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Testimonial

Measuring is complex and critical for research in marketing, advertising, and consumer psychology. These books are excellent tools for researchers and professionals of those areas that need to find reliable and valid scales for their research. They have helped me save time and consider new constructs in my academic research.
Juan Fernando Tavera
University of Antioquia, COLOMBIA

attitudes

Three, seven-point unipolar items measure the extent to which a person believes that he/she has been praised and felt gratified. 

A person’s belief that his/her identity will extend beyond death and, in particular, be remembered “in the community” is measured with three, seven-point Likert-type items.

Using three, seven-point Likert-type items, the scale measures the belief that one has the ability to make situations turn out the way he/she wants.

With four, seven-point items, the scale measures how much a consumer expects that if he/she does not take advantage of a current sale that it will be a mistake.

How much a particular device or app evoked a person's sense of being with another person is measured with four, seven-point Likert-type items.

This scale uses four, seven-point items to measure how much a person feels that when using his/her smartphone there is a sense of being in a private, safe place.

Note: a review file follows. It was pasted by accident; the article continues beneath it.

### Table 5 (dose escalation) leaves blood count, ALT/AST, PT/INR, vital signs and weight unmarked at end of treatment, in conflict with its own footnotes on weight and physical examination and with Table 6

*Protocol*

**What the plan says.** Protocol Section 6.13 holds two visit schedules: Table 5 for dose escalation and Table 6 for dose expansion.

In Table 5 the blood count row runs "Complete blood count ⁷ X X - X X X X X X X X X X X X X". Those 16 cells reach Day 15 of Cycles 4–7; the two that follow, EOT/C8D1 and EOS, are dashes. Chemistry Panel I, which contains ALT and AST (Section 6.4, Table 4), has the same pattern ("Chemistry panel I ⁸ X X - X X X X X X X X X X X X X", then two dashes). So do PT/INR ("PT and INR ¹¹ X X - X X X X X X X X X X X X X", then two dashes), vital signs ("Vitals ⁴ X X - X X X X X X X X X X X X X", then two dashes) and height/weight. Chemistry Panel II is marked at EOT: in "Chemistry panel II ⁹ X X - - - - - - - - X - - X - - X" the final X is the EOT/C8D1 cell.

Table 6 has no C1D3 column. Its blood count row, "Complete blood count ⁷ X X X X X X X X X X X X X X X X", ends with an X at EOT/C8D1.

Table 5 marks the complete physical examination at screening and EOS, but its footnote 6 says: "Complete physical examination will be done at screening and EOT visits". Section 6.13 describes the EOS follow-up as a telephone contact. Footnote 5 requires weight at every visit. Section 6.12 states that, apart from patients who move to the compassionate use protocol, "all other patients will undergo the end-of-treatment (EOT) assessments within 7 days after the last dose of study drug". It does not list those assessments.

Usage of one’s phone to help relieve stress and deal with other uncomfortable situations is measured in this scale with four, seven-point Likert-like items.

This seven-point scale measures how much a consumer believes one smartphone is similar to another phone on four characteristics related to ease of use.

Five, seven-point Likert-type items measure the degree to which a person believes people in the world, and one’s self in particular, have experienced not having enough resources.

The degree to which an object or event is considered to be consistent and stable at one extreme or erratic and risky at the other is measured with ten, seven-point bi-polar adjectives.